MONTREAL - Restaurant owners on the once-booming Prince Arthur pedestrian strip are blaming Projet Montreal policies for a loss of business that has coincided with the party's reign on the Plateau. 

The restauranteurs cite higher taxes as well as borough initiatives that have made it more difficult for people to park in the area and has seen snow go uncleared for much of the winter.

"In the late 1980s, Prince Arthur was booming, it was beautiful," said Josephine Mazurek, owner of Mazurka's. "Business was growing, restaurants were opening on Prince Arthur. Right now, it's dying."

Her Polish restaurant, a favourite on the strip since it started serving its famed pierogis in 1963, is one of many that has seen its business decline precipitously.

In fact, about half of the restaurants on Prince Arthur have shut down and business has declined radically, particularly in the winter.

"It's scary," says Mazurek.

One Projet Montreal city councillor denies that its policies are to blame for the troubles that have killed many Prince Arthur Street restaurants, which have been dying at a time when the Quebec restaurant industry has been booming.

"There's always a challenge and particularly in the restaurant sector, it's a notoriously fragile economic sector," said City Councillor Alex Norris.

"I think that the model of having a pedestrianized street that's almost exclusively focused on restaurants is a model that people are calling into question now," he said. "When you have so many restaurants in so small a space, it leaves a commercial street vulnerable to changes in tastes and economic downturns."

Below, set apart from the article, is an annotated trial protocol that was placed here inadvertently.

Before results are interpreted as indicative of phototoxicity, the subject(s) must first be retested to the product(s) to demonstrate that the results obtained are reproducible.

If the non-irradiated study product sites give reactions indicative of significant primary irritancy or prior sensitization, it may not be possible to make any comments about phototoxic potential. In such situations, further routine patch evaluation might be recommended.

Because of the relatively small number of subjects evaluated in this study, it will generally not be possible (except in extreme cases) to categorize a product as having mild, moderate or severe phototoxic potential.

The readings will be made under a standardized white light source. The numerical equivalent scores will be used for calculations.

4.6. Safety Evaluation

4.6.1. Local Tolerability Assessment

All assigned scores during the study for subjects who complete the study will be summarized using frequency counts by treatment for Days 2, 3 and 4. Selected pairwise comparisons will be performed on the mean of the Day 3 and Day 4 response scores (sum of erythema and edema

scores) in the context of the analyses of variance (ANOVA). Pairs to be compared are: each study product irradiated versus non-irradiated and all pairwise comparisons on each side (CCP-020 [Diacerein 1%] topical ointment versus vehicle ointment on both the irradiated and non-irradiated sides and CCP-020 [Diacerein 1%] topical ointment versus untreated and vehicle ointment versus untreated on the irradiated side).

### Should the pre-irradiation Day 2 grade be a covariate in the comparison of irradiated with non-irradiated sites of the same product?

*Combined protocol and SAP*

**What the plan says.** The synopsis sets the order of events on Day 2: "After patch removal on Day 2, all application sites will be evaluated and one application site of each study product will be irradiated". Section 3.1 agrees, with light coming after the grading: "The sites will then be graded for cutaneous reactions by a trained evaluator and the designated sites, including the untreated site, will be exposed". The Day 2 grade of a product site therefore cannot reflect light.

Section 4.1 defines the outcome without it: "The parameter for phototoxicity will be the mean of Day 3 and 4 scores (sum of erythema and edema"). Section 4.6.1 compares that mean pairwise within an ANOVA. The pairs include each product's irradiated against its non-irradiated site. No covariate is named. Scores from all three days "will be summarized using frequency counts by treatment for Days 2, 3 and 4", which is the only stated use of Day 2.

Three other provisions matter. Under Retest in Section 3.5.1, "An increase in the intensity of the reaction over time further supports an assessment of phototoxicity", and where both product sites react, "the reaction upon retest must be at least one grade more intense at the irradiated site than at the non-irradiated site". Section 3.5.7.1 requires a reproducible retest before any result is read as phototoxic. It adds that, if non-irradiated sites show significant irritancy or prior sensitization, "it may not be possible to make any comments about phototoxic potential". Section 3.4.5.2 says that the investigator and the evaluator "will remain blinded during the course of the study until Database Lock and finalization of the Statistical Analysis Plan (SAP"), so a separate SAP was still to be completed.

Some believe that a fire at Le Gourmet Grecque restaurant has still not been properly dealt with and the restaurant, which burned down two years ago, remains a smelly eyesore that's driving traffic away.

"It's really been sort of the nail in the coffin for Prince Arthur, because to come here and sit on a patio next door and enjoy a meal with this sitting here is just really a disgrace, it's a disgrace," said Julia Fraser.

One economist noted that it's likely a combination of factors driving the restaurants out.

"A lot of shops are probably having difficulty because of some policies right now," said HEC Ecnomics Proessor Germain Belzile. "It's difficult to be certain right now because of the recession. A lot of shop owners have been having difficulties because of the recession but the problem seems to be more acute on the Plateau."

Meanwhile, Mazurkas isn't promising that it can hold on forever.

"We're trying our best. How long? I don't know," said Mazurek.